Financial considerations are just one facet for Alicia Bicoy of Molokai, who says having a family member be able to stay with her would be a huge asset. She has been battling an invasive ductal carcinoma since 2011. It has recurred twice, leading to a rash of biopsies, chemotherapy and a double mastectomy. Traveling over from the Friendly Isle, she has spent more than 60 nights in hotels longing for the comforts of home in this most uncomfortable time in her life.
“If I had qualified to stay at Hope Lodge during my treatments, I would have been closer to the hospital and been able to be a part of a community,” says Bicoy, who works as a manager for Monsanto and is anxiously awaiting the graduation of her fourth child. “I probably would have had a member of my family with me once in a while, too, more like home. Having privacy and being comfortable is vital.”
These concerns will be a thing of the past for many patients this Saturday when Hope Lodge opens its doors for the first time. It will conduct public tours of the grounds from noon to 4 p.m.
While it is just one concern on a list of many for those enduring the fight, having a place to call home when home is so far away can make all the difference.
“When you hear the word cancer, your whole world is turned upside down and you face uncharted waters,” says Kenui, who is seven years cancer-free and a grandmother to 3-year-old Leah. “You ride a roller coaster of emotions. Having a great support team is so key in your journey. I consider ACS as part of my team. They gave me the moral support I needed and helped me access resources I did not know were available.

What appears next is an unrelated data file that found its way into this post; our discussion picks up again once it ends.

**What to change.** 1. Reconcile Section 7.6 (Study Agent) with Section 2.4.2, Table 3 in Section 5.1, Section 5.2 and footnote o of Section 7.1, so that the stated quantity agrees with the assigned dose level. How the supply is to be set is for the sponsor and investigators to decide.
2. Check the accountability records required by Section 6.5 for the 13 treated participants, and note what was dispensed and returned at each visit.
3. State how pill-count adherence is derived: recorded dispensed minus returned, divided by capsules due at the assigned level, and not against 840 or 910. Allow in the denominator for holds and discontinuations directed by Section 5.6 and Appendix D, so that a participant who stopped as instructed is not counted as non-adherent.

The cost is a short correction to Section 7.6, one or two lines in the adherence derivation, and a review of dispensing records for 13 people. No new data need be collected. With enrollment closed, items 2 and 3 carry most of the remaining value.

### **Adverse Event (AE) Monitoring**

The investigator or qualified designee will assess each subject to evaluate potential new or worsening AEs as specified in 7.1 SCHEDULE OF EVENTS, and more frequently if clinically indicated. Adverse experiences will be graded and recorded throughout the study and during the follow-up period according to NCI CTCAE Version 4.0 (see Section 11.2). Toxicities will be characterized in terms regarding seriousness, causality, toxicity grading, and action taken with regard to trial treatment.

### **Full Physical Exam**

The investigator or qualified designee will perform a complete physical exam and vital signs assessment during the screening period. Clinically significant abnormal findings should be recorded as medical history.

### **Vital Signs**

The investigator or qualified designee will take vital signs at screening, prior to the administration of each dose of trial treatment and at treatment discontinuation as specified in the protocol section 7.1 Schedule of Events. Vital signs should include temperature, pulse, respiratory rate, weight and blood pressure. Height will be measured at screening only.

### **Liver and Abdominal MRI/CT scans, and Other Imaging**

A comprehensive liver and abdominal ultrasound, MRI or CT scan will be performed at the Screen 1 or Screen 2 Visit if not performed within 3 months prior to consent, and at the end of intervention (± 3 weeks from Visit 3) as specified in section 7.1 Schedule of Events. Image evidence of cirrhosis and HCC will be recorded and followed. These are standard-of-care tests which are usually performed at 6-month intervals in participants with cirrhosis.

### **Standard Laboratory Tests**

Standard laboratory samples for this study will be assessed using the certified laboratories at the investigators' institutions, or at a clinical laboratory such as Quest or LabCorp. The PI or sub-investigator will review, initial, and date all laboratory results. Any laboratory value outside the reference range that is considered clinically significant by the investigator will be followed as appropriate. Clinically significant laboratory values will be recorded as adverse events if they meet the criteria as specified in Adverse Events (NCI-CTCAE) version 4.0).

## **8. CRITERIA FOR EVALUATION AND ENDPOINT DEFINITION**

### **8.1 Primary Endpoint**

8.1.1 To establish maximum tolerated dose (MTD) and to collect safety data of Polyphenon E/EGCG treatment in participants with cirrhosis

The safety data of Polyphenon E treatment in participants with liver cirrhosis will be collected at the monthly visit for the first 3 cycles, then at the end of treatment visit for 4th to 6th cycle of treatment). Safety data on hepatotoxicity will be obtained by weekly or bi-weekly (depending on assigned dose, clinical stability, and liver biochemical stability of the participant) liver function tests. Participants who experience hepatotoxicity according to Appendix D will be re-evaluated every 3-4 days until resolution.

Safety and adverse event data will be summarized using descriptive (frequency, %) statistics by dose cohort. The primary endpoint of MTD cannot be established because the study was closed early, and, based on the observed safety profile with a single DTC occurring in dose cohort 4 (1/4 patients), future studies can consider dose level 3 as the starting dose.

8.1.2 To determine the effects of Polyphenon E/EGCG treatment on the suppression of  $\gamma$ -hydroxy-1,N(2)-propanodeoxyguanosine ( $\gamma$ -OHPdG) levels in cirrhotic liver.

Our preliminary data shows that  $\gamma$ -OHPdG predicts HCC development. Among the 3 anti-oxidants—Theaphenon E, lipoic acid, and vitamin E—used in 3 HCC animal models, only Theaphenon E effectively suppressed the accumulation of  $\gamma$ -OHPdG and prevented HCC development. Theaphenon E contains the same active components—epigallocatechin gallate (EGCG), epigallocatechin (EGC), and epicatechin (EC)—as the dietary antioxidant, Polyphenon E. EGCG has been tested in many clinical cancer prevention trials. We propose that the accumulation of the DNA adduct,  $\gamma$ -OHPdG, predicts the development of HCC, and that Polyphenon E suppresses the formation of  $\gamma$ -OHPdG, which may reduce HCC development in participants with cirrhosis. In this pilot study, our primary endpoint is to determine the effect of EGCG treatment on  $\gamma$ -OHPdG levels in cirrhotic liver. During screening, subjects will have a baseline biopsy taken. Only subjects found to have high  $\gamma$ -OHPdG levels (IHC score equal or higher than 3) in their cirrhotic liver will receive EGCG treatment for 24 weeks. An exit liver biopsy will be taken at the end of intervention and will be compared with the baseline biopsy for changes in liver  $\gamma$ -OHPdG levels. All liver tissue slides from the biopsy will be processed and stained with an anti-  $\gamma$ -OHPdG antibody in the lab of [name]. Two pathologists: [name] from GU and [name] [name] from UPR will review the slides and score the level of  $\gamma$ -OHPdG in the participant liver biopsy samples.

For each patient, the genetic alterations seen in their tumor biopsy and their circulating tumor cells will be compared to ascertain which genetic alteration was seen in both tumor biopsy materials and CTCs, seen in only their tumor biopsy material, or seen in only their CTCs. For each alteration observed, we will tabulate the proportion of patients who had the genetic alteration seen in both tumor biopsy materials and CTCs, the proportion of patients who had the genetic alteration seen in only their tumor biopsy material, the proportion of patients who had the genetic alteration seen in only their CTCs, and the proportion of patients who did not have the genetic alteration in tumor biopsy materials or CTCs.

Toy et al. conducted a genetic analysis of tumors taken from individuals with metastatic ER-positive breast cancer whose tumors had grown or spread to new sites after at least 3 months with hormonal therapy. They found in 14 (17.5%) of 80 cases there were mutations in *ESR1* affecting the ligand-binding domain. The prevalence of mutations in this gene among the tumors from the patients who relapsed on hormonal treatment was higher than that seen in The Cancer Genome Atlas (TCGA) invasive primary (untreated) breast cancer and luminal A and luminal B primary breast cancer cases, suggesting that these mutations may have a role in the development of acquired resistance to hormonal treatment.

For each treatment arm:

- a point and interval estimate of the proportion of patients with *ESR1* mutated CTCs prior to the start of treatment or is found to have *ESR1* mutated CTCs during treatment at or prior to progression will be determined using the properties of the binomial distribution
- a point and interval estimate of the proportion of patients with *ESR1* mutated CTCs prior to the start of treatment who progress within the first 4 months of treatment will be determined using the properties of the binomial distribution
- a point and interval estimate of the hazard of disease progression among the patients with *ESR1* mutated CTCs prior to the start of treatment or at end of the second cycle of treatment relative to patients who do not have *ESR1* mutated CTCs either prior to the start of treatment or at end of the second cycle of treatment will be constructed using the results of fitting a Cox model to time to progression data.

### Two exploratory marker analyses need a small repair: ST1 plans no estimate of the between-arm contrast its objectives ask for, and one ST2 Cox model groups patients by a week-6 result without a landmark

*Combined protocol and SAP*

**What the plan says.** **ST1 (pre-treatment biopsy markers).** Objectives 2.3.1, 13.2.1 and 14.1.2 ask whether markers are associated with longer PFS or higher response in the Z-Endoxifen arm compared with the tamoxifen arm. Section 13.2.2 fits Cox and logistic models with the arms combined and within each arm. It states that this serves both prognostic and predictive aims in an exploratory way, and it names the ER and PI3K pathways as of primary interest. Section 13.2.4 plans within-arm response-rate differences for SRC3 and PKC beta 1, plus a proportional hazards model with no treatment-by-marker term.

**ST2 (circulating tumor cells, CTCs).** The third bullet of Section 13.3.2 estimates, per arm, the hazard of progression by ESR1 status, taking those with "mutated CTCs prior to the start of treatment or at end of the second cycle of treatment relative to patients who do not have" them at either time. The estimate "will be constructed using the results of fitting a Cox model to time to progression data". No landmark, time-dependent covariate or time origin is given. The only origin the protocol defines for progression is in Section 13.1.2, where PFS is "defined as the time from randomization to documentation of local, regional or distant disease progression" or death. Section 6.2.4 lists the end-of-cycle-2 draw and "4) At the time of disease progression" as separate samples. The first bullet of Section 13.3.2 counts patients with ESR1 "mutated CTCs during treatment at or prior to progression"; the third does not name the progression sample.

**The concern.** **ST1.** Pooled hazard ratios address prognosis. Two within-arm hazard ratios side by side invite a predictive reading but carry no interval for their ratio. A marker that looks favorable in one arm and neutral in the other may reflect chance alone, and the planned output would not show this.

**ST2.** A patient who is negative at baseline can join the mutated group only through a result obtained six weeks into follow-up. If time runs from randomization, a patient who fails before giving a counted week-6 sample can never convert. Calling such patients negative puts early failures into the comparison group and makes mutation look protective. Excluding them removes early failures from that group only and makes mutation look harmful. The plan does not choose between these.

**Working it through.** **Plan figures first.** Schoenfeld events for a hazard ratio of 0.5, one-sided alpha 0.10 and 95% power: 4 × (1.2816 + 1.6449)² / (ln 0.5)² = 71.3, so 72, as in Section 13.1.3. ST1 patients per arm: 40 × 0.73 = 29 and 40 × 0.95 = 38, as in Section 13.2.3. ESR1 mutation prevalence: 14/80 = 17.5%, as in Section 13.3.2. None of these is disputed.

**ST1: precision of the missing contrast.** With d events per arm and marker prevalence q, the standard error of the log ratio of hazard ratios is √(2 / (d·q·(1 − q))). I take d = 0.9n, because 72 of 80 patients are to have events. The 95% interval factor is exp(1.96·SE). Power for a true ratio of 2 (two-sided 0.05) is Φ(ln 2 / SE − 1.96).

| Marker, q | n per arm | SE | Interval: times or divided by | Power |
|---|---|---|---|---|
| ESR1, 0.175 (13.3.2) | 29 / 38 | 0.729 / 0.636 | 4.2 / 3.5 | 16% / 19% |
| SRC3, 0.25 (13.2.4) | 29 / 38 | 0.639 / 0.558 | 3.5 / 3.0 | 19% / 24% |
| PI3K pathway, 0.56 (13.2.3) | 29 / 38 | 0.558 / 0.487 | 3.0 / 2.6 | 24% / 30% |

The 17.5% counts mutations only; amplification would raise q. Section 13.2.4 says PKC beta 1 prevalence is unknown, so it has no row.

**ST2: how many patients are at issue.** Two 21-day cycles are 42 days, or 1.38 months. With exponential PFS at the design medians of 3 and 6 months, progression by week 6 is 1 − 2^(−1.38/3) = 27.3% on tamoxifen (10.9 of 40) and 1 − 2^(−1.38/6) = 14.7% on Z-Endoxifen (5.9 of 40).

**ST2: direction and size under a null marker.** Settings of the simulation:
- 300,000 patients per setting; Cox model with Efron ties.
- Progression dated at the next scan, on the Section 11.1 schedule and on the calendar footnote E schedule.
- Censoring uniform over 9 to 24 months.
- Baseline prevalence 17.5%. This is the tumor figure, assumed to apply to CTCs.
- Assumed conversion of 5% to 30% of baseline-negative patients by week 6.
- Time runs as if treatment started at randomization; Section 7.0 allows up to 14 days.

“I am very excited about the grand opening of Hope Lodge Hawaii, and I am so grateful to ACS and the many, many partners and supporters who together turned a dream into a reality. Distance is no longer an obstacle to getting the care Neighbor Island folks facing cancer need and deserve.”
The work is not done. ACS will need an estimated $500,000 per year to run the facility, not to mention the volunteers required to provide rides and assist those in need.
If you would like to help or to learn more about the Hope Lodge Hawaii, you can find it at hopelodgehawaii.org.